PARRIS ISLAND, SC, UNITED STATES
MARINE CORPS RECRUIT DEPOT, PARRIS ISLAND, S.C. -- With summer right around the corner, Marines have their minds on several things – liberty, the beach, more liberty – but the one thing that nobody can afford to overlook during this time is the danger inherent to hot weather.
Marines and sailors have a responsibility to remain aware of the heat conditions and warning signs that could lead to a heat casualty.
Depot Order 6200.2O, Heat Injury Prevention Program, outlines the use of solid colored flags throughout Marine Corps Recruit Depot Parris Island to help Marines decide what precautions to take during hot weather.
“The flag system across base is a very useful way to help keep Marines safe from going down due to heat injuries,” said Petty Officer 1st Class Bryan Wolfinger, hospital corpsman, Branch Health Clinic MCRD Parris Island. “It’s easy to understand. All you have to do is pay attention to the flags.”
There are four flag conditions and each comes with precautions of its own. The flags are placed at key locations throughout the base. They can be found outside of Headquarters and Service Battalion, Weapons and Field Training Battalion and 1st, 2nd, 3rd and 4th Recruit Training Battalions.
A green flag means the outside temperature is 75.0 to 84.9 degrees and personnel who are not acclimated to the area require supervision during heavy exercise.
A yellow flag means the outside temperature is 85.0 to 87.9 degrees and all strenuous activity should be suspended and personnel who are not acclimated to the area require supervision during heavy exercise. Outdoor classes should be cancelled or moved indoors.
A red flag means the outside temperature is 88.0 to 89.9 degrees and all physical training or strenuous activity should cease for personnel who have not trained and lived at Parris Island for at least 12 weeks.
A black flag means the outside temperature is 90.0 degrees or more, requiring all nonessential physical activity for all units to be halted. However, individual permanent personnel who have acclimatized may continue individual P.T.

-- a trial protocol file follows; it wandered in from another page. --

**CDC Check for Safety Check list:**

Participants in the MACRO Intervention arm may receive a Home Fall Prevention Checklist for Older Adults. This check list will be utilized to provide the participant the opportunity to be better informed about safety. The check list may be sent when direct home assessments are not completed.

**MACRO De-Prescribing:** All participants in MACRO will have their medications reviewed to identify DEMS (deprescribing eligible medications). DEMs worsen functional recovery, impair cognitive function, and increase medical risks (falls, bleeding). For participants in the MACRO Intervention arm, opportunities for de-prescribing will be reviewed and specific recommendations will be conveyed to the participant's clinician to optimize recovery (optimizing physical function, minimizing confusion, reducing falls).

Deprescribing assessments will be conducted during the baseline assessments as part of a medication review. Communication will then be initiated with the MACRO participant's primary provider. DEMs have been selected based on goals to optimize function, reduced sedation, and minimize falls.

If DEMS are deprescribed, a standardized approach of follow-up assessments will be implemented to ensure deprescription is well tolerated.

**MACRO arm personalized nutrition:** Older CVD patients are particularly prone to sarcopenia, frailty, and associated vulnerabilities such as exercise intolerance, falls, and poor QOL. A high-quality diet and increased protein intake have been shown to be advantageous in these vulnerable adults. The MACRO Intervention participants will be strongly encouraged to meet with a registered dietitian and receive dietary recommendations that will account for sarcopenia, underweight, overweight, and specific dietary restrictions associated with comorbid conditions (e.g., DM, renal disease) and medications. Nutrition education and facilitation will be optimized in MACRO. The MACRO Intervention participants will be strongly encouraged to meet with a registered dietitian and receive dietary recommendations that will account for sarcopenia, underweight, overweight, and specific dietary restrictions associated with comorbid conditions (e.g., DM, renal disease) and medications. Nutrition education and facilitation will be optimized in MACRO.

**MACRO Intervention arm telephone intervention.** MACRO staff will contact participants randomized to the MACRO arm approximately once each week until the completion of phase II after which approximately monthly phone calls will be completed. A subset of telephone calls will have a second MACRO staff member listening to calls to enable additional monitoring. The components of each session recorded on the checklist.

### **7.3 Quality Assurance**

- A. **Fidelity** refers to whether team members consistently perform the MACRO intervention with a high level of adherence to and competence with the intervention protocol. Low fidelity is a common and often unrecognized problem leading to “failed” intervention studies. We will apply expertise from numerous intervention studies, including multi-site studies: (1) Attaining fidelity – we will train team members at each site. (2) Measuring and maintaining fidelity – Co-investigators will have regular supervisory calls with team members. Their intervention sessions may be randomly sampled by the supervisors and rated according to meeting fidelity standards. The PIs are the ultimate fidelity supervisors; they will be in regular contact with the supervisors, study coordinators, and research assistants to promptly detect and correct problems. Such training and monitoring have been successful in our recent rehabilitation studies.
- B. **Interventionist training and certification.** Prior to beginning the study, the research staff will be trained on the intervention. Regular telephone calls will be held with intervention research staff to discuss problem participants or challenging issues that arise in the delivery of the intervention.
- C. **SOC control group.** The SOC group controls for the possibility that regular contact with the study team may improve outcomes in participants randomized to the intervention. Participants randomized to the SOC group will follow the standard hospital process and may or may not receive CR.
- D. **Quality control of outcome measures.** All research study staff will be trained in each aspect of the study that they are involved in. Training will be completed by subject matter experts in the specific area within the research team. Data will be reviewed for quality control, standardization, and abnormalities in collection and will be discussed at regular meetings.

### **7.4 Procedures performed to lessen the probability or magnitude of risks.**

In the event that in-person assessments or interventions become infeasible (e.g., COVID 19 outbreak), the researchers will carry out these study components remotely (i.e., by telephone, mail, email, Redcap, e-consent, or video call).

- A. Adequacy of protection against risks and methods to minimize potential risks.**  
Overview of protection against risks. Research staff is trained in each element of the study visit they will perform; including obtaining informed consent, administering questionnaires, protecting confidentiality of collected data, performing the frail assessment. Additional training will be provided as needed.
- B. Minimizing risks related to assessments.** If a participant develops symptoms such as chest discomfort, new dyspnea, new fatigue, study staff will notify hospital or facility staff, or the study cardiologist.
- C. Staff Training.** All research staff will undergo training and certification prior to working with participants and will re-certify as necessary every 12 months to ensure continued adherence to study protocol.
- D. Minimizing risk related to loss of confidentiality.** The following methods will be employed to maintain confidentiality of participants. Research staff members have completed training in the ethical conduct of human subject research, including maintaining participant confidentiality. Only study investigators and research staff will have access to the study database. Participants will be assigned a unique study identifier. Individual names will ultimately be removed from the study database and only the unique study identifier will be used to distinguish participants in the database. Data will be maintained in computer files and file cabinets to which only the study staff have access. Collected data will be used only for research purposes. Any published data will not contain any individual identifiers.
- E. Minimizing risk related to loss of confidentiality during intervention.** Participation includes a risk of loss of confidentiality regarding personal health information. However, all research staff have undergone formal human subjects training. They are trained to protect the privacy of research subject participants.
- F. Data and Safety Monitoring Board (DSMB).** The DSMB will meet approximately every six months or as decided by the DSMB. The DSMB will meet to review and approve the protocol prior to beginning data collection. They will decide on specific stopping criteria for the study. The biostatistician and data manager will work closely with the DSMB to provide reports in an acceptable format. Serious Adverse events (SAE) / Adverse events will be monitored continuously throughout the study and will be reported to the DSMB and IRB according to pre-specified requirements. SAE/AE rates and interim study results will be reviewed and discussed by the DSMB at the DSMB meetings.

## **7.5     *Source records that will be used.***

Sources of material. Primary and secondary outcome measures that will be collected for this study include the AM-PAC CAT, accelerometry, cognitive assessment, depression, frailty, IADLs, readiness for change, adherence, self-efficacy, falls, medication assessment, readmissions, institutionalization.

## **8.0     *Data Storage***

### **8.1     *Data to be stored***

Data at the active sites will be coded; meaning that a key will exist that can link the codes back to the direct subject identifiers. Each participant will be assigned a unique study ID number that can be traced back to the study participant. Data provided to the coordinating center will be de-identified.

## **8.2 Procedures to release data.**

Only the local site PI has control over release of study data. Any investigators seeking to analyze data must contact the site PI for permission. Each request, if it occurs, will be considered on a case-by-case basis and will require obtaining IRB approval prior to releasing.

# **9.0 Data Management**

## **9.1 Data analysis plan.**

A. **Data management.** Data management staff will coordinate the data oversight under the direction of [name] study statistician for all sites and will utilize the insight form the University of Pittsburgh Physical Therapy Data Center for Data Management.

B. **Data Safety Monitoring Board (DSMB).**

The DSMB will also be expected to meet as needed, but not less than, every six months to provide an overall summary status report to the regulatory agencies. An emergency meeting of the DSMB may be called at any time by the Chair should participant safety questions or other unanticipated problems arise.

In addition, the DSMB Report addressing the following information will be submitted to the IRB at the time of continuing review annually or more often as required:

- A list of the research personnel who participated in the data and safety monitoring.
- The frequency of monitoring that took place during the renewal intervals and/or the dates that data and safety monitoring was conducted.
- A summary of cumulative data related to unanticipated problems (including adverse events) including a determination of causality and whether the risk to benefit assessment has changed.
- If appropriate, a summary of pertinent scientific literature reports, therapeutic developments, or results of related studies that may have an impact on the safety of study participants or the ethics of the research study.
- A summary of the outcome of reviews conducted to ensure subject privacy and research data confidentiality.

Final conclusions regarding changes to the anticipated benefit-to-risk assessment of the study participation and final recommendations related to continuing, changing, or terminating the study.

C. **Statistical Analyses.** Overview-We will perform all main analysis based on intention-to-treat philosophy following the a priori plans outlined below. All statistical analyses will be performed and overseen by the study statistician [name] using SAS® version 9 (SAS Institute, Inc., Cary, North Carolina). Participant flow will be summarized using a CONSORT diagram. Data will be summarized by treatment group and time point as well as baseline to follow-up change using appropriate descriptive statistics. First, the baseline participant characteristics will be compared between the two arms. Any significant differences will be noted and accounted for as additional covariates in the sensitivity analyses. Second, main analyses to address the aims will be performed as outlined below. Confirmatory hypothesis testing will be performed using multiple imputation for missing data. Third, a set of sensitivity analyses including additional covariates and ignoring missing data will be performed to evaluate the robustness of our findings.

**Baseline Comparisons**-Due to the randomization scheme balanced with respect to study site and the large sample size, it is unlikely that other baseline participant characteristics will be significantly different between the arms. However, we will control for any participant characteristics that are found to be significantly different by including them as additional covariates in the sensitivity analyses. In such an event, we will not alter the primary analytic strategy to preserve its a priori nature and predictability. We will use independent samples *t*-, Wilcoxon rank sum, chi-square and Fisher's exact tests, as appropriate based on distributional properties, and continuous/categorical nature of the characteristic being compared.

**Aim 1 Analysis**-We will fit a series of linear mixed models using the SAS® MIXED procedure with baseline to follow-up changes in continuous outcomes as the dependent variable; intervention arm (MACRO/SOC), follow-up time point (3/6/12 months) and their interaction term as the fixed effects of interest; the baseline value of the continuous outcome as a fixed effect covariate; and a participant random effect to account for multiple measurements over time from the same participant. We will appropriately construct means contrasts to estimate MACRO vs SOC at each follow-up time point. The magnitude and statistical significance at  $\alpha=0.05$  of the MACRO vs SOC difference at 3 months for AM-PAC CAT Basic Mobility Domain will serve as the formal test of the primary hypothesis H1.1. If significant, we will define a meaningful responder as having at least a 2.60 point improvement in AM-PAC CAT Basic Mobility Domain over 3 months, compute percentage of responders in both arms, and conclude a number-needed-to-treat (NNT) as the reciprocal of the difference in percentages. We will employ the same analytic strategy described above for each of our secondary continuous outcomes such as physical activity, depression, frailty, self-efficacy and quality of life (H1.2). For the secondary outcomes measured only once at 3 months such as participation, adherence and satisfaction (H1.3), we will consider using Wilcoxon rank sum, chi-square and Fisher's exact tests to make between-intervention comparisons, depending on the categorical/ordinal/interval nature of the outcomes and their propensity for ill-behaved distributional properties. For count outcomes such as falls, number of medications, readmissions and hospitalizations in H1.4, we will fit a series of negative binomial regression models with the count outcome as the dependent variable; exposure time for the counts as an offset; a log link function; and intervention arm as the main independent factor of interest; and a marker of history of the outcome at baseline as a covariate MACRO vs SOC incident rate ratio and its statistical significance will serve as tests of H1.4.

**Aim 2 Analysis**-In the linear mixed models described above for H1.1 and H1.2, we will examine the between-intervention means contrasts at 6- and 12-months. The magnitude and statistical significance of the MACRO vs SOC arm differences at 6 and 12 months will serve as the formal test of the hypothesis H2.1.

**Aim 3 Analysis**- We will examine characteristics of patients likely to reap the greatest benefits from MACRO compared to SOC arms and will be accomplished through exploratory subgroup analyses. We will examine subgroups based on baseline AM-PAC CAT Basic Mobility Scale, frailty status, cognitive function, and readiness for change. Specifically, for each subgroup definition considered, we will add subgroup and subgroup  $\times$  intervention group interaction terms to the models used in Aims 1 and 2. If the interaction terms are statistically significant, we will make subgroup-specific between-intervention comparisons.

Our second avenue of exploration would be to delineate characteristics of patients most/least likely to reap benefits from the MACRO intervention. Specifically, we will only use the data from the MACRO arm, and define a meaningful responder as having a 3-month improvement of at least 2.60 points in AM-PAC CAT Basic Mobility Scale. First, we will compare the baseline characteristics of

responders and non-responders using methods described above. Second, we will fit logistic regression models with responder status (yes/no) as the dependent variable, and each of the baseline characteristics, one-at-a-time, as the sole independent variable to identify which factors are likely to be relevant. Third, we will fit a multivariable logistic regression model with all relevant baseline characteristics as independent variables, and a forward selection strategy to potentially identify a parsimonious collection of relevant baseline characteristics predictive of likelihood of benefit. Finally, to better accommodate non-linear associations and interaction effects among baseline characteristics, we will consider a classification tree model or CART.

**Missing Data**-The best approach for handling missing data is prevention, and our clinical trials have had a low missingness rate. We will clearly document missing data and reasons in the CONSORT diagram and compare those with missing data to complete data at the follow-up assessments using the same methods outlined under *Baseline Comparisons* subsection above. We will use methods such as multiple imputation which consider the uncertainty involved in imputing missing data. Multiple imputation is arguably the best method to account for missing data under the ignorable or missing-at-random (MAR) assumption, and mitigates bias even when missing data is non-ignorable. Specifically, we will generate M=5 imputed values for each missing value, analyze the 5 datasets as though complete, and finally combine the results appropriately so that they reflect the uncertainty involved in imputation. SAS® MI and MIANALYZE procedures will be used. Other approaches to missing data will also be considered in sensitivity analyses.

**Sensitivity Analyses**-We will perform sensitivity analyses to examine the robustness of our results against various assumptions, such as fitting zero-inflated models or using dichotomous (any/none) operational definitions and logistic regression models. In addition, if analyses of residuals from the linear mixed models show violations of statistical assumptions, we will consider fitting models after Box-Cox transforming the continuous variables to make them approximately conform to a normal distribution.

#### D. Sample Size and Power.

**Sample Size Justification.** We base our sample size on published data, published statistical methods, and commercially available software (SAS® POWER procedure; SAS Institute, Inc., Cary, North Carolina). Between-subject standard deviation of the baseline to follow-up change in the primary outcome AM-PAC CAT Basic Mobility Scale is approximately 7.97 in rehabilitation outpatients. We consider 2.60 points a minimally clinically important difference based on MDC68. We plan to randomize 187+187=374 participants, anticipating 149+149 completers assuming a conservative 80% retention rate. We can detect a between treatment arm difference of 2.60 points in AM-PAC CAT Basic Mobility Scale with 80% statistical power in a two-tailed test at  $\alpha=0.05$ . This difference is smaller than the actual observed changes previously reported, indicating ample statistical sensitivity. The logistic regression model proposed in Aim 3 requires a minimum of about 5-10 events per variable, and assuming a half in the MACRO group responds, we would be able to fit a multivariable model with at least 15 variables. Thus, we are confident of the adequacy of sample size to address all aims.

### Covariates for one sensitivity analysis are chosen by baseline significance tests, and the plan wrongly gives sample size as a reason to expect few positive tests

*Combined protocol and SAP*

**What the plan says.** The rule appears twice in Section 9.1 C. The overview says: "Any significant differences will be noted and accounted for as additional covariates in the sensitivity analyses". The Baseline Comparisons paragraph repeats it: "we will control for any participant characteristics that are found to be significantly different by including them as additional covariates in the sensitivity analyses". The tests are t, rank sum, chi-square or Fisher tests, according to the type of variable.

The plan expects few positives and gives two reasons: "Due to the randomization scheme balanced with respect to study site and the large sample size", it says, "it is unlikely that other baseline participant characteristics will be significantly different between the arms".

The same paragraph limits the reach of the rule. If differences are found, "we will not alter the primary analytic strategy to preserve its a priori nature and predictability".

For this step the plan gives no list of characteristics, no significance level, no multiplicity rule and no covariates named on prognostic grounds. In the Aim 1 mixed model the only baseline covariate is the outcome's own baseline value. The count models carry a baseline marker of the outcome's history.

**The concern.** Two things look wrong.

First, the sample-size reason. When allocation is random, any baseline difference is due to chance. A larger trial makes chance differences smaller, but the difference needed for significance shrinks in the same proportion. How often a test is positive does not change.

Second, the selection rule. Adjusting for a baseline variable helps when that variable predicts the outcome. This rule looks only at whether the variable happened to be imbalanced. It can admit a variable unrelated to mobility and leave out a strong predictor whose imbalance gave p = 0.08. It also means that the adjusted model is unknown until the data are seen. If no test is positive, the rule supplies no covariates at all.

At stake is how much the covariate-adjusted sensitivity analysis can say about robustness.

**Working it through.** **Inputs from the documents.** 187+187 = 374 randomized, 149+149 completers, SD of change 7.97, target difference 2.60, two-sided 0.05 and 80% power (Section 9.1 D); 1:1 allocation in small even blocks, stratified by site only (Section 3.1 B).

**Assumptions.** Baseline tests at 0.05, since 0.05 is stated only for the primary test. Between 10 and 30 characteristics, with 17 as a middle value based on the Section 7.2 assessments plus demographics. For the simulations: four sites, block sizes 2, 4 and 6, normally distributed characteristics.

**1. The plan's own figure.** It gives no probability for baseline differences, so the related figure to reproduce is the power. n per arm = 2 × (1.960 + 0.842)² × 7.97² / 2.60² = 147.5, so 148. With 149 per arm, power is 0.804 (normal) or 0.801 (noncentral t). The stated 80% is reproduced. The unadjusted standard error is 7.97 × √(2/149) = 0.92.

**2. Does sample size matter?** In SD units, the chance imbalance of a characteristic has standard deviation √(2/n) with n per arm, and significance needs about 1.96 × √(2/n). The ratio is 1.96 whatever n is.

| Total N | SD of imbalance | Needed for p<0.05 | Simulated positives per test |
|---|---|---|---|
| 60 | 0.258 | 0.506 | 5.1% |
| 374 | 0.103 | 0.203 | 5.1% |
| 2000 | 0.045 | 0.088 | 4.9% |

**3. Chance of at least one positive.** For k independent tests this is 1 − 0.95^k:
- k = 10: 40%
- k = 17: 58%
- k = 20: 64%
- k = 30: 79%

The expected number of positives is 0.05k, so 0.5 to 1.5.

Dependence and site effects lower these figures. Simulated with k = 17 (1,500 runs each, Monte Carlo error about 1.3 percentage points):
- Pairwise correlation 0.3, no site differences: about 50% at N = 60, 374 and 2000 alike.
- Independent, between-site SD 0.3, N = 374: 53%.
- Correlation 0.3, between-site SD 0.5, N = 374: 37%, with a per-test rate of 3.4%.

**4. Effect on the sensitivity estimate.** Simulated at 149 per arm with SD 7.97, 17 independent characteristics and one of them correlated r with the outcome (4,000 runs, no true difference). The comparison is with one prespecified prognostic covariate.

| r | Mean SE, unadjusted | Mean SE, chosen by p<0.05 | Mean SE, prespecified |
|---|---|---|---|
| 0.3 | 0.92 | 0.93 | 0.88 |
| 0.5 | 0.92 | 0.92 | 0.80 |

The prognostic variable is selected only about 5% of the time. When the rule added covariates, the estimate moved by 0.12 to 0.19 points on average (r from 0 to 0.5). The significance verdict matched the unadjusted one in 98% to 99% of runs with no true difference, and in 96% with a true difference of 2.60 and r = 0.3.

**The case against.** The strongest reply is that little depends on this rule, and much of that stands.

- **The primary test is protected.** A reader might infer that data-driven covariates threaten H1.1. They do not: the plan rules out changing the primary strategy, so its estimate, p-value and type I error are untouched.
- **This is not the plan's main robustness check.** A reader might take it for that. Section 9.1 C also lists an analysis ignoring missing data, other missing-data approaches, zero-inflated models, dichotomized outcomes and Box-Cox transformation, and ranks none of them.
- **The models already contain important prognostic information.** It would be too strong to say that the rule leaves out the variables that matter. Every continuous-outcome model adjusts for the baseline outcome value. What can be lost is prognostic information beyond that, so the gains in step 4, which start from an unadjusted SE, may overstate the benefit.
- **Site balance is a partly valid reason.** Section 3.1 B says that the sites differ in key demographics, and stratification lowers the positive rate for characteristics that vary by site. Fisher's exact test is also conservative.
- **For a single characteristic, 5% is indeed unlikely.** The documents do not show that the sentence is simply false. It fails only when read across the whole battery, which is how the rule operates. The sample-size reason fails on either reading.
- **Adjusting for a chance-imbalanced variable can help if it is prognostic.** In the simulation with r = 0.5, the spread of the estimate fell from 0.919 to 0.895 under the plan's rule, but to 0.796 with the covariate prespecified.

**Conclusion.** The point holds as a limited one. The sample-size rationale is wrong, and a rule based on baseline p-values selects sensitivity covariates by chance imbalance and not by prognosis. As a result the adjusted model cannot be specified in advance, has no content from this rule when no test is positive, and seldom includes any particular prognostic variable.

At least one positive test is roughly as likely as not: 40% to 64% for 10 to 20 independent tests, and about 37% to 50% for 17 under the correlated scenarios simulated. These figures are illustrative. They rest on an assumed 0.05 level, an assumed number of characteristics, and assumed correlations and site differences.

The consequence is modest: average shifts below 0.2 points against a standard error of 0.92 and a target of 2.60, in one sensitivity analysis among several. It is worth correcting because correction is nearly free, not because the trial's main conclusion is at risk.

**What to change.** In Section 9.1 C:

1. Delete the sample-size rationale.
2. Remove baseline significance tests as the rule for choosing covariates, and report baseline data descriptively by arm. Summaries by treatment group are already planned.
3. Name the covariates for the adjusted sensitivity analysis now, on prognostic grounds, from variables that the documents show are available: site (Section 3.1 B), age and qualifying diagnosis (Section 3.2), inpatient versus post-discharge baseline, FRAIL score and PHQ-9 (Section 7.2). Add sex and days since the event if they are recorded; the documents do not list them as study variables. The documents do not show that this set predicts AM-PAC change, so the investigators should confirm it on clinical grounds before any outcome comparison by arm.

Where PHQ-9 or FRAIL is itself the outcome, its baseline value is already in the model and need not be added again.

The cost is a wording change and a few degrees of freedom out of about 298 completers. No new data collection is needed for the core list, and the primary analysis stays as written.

“Not everyone is the same,” said Senior Chief Petty Officer Kelly Richardson, hospital corpsman, Branch Health Clinic, MCRD Parris Island. “So it’s important for people to recognize their level of fitness before making decisions.”
The flag conditions exist to help prevent heat injuries among Marines. Heat injuries range from minor to very severe, and from minor discomfort to death.
Three heat injuries are identified in the order as heat cramps, heat exhaustion and heat stroke.
“Easy ways to avoid heat injury are to have a good diet, stay hydrated with water and electrolytes and having good aerobic and anaerobic fitness,” Richardson said. “Marines are always pushing their bodies -- heat injuries occur when they’re not replacing vital substances in their bodies efficiently during strenuous activity.”
Heat cramps are caused by excessive salt and water loss and characterized by muscle spasms in the limbs or abdomen. They may be accompanied by weakness, dizziness and nausea. To relieve the symptoms of heat cramps, rest, water consumption and a gentle massage is required.
Heat exhaustion occurs due to dehydration from excessive salt and water loss and its symptoms include nausea, headaches, profuse sweating, weakness and confusion or an altered mental state.
In this case, sending for medical aid should be the first priority. The casualty should be placed in a cool shaded area lying down with their head level or slightly lower than their feet. Clothes should be removed down to the undergarments. If the casualty is conscious, give him or her small sips of water. Ice and water can also be used to cool a casualty down externally.
Heat stroke is the most severe of the injuries and can result in permanent brain damage or death. The symptoms include skin that is hot to the touch, weakness, headaches, blurred vision, confusion, unconsciousness and collapse.
Again, sending for medical aid should be the first priority. Quickly try to lower the casualty’s body temperature as much as possible by applying ice or cool water to the entire body.
“Being aware of your surroundings and staying proactive instead of reactive will prevent heat injuries,” Richardson said.
Knowing the flag conditions and how to spot and treat heat injuries are easy ways to stay safe during the hot summer months.
||PARRIS ISLAND, SC, US
This work, Temperatures rise, bring higher risks, by Cpl J Nava, identified by DVIDS, is free of known copyright restrictions under U.S. copyright law.